Acwa Power to finalise funding on $11.5bn Saudi gasification scheme by the end of 2019

The utility company is building the project with Saudi Aramco and Air Products

Dubai, United Arab Emirates -Interview with Rajit Nanda, Chief Investment Officer at ACWA Power  and  Paddy Padmanathan, President and CEO of  ACWA Power at WETEX, Dubai International Convention and Exhibition Centre.  Leslie Pableo for The National for Jennifer Ghana's story

Acwa Power will reach financial close on an $11.5 billion gasification project being developed with Saudi Aramco and Air Products by the close of the year, according to its chief executive.

The utilities company based in Riyadh will have a 25 per cent stake in the scheme, which is expected to produce steam, hydrogen, oxygen and a small amount of desalinated water, all for local consumption and use at the nearby Jazan refinery.

"Power generation capacity [on the scheme] is essentially 3,800 megawatts. We expect to bring that to a close this year. It's $11.5bn and it's been integrated with other components," Paddy Padmanathan told The National.

State-owned Aramco is building a 23 billion riyal (Dh22.5bn) refinery in Jazan Economic City on the Red Sea coast, which is part of the kingdom’s plans to develop industrial zones, create jobs and attract foreign direct investment. US company Air Products will hold at least a 55 per cent stake in the joint venture.

Acwa Power, in which Saudi Arabia's sovereign Public Investment Fund has a 25 per cent stake, is one of the kingdom's leading developers in conventional and renewables. Saudi Arabia, which has been moving away from burning crude to gas-fired power plants, is now looking at green energy as it seeks to free up its oil for export.

The kingdom recently revised its renewable energy targets to 27.3 gigawatts from 9.5GW, to be achieved by 2024.

Acwa Power, which is constructing the kingdom's first utility-scale solar power project, a 300MW scheme in Sakaka, is bidding on $5bn worth of projects for the remainder of the year.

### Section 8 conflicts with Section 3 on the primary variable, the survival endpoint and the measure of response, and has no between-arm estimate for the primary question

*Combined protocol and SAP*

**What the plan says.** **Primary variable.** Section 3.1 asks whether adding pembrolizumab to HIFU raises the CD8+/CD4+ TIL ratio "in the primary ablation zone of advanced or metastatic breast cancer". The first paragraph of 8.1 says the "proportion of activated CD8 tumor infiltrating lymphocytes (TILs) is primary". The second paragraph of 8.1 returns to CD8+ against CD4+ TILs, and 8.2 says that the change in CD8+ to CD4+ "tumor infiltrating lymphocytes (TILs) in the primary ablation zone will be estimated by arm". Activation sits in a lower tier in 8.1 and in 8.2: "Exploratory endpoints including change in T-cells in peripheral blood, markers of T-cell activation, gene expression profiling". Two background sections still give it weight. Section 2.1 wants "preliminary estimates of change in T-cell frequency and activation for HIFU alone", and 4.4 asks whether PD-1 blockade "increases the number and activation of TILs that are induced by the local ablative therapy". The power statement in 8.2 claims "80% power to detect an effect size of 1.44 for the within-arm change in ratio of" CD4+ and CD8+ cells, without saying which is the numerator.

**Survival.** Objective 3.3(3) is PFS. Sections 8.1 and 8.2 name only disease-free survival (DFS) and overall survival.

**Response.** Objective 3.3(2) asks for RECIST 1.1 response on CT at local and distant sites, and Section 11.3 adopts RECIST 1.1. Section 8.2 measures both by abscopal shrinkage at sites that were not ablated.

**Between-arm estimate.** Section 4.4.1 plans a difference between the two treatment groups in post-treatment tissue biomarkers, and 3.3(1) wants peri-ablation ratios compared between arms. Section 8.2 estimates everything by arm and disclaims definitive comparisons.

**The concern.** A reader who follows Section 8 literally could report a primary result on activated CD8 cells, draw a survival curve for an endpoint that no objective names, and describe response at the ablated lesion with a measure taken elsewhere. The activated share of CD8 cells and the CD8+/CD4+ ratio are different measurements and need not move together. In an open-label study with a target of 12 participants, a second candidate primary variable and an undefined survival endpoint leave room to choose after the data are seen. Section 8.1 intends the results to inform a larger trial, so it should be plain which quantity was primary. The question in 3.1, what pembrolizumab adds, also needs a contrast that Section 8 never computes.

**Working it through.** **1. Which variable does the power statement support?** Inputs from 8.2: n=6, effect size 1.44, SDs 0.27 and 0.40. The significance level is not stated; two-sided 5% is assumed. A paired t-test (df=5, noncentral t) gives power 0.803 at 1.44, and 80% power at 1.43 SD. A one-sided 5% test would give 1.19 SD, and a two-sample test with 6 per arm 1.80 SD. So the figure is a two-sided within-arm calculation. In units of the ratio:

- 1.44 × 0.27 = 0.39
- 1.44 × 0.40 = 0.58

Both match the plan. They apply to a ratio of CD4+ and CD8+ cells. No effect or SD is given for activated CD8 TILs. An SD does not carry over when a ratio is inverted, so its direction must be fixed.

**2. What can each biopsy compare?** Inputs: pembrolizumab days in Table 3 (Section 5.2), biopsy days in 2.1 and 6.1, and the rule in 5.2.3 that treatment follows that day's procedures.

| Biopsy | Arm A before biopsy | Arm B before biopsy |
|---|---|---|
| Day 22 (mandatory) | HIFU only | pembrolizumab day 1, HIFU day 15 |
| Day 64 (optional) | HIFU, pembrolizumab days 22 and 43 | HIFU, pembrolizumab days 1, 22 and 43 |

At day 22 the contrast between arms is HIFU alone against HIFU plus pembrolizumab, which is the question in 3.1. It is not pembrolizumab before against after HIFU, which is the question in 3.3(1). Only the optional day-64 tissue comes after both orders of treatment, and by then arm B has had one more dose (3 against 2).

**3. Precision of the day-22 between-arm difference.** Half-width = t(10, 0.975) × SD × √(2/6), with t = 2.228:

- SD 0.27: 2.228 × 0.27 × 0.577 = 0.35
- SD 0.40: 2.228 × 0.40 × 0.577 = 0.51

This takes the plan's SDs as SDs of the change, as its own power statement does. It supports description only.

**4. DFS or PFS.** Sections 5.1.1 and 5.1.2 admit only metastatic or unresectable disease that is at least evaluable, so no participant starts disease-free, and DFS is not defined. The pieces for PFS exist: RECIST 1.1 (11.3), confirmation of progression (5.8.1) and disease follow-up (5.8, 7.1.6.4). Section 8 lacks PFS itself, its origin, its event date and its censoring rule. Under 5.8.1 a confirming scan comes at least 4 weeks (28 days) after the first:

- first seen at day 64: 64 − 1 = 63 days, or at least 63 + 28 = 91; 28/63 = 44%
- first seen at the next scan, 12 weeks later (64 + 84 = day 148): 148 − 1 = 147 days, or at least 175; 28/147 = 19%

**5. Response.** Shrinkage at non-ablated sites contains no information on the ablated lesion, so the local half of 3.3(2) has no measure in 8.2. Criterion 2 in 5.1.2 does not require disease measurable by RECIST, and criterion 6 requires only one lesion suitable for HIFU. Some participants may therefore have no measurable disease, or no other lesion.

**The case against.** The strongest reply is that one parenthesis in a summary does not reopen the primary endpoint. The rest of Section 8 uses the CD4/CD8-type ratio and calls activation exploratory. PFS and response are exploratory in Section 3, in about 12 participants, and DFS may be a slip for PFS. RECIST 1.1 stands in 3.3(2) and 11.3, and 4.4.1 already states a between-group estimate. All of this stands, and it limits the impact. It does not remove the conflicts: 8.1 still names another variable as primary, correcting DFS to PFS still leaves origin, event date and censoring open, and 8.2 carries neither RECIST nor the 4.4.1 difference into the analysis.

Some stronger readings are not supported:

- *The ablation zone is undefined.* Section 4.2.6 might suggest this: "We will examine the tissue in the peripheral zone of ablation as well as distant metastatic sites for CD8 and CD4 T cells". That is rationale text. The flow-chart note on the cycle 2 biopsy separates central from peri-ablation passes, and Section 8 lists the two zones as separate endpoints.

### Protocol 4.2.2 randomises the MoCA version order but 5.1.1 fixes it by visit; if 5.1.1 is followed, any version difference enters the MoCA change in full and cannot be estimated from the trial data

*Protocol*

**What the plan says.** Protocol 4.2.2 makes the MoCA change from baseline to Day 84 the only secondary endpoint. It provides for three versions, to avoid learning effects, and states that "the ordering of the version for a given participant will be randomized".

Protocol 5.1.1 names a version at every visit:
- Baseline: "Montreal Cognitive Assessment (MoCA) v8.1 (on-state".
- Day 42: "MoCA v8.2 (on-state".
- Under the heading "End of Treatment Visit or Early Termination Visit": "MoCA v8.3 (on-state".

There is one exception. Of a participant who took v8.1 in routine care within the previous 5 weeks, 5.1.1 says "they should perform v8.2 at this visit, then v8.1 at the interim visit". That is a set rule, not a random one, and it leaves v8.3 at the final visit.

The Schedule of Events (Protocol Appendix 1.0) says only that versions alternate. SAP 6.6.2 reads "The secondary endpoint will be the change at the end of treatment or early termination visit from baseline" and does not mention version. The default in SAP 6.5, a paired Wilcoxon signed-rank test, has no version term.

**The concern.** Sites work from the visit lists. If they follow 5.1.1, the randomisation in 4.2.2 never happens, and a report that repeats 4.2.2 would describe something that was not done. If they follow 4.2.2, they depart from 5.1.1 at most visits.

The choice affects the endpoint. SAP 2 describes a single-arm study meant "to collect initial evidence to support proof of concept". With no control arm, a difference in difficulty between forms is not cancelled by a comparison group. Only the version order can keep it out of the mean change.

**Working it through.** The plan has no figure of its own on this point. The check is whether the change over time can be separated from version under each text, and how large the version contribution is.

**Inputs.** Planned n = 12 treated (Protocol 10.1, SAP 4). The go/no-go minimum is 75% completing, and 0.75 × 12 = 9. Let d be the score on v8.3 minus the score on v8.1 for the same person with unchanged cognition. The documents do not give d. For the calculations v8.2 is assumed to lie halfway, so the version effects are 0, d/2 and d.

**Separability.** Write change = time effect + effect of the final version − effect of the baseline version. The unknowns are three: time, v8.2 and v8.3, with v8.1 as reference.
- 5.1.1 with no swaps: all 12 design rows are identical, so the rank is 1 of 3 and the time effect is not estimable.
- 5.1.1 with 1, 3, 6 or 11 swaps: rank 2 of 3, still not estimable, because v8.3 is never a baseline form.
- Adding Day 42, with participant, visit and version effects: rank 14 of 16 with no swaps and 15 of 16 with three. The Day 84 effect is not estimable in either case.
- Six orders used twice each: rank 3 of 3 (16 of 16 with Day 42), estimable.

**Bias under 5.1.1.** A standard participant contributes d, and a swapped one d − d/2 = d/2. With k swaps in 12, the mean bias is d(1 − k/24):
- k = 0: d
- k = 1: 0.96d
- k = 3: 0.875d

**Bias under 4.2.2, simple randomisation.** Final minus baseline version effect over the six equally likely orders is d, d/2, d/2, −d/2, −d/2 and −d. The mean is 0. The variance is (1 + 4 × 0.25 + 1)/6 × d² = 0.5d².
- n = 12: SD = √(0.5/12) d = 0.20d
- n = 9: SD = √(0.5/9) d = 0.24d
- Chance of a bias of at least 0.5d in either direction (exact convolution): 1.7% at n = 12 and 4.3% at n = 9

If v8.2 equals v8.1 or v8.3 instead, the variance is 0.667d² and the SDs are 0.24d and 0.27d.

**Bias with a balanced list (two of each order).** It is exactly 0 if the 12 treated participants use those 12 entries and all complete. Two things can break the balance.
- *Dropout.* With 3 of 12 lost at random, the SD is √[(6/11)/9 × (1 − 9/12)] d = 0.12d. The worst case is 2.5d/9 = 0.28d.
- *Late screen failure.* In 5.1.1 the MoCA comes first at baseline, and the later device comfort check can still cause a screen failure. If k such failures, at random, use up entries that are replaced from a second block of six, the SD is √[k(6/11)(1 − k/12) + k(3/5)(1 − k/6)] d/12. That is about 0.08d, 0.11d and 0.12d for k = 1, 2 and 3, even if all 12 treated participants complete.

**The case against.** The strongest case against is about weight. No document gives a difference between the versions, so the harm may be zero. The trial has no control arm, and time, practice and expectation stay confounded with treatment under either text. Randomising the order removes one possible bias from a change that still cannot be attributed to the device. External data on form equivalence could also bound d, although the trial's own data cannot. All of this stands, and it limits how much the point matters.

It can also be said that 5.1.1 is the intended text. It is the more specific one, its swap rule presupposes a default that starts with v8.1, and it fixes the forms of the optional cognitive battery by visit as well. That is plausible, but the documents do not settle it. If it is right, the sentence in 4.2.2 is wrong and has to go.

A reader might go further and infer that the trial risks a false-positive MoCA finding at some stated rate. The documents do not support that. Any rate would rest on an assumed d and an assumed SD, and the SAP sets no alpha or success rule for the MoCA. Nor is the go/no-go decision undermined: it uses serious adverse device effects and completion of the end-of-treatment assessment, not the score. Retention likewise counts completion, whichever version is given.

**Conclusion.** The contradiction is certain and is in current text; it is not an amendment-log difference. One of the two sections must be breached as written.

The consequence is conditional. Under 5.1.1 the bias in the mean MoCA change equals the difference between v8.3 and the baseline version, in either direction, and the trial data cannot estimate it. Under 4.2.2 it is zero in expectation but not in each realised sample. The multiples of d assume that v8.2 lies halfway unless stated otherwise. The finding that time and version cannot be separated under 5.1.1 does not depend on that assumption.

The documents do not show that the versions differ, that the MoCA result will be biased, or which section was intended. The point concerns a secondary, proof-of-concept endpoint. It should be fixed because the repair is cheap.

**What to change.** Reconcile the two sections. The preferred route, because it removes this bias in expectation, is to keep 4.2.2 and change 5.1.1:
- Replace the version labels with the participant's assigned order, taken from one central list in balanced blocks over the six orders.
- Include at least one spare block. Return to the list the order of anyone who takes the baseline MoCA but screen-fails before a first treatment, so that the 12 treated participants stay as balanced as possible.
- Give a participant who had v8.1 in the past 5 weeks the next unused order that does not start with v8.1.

“But more interestingly, we have about $6bn of projects that we have bid, which are under evaluation and I would say 90 per cent of the projects that we are bidding on are in the renewables space or in the desalinated water space,” said Rajit Nanda, the company’s chief investment officer.

In August, Saudi Arabia invited 60 pre-qualified companies to submit bids for six solar energy projects, for which it hopes to attract $1.4bn in investment.

Bidding on the schemes has not started yet, said Mr Padmanathan. The kingdom's Renewable Energy Project Development Office is likely to tender the projects in two batches from January 6, he added. Acwa Power will participate in the utility scale tenders which have a total capacity of 1,410MW.

“It’s a structured bid in two groups. They’re both solar, together it is about just under 3,000MW,” said Mr Padmanathan.

In the UAE, Acwa Power submitted the lowest bid of 1.69 US cents for the 900MW fifth phase of the Sheikh Mohammed bin Rashid Solar Park this month. The developer, Dubai Electricity and Water Authority, is evaluating the shortlisted bidders and is expected to sign a power purchase agreement with the chosen party in the "early part of 2020", said Mr Nanda.

Last week, Acwa Power also signed a preliminary agreement with Aramco to invest up to $3bn in a gas-to-power scheme in Bangladesh. The 3,600MW project will be built in "three phases with each phase being 1,200MW", said Mr Nanda.

“The intention is to sign the PPA in the second half of 2020 and to achieve financial close and start construction in 2021 for phase one and thereafter we will build each of the second and third phases in the space of 12 months,” he said.

Aramco will supply liquefied natural gas for the project with Bangladesh expected to import 3 to 4 million tonnes of the super-chilled fuel on an annual basis through state-owned Petrobangla.

Acwa Power's planned initial public offering meanwhile would be done "sooner than later," said Mr Padmanathan, with a domestic listing being the priority.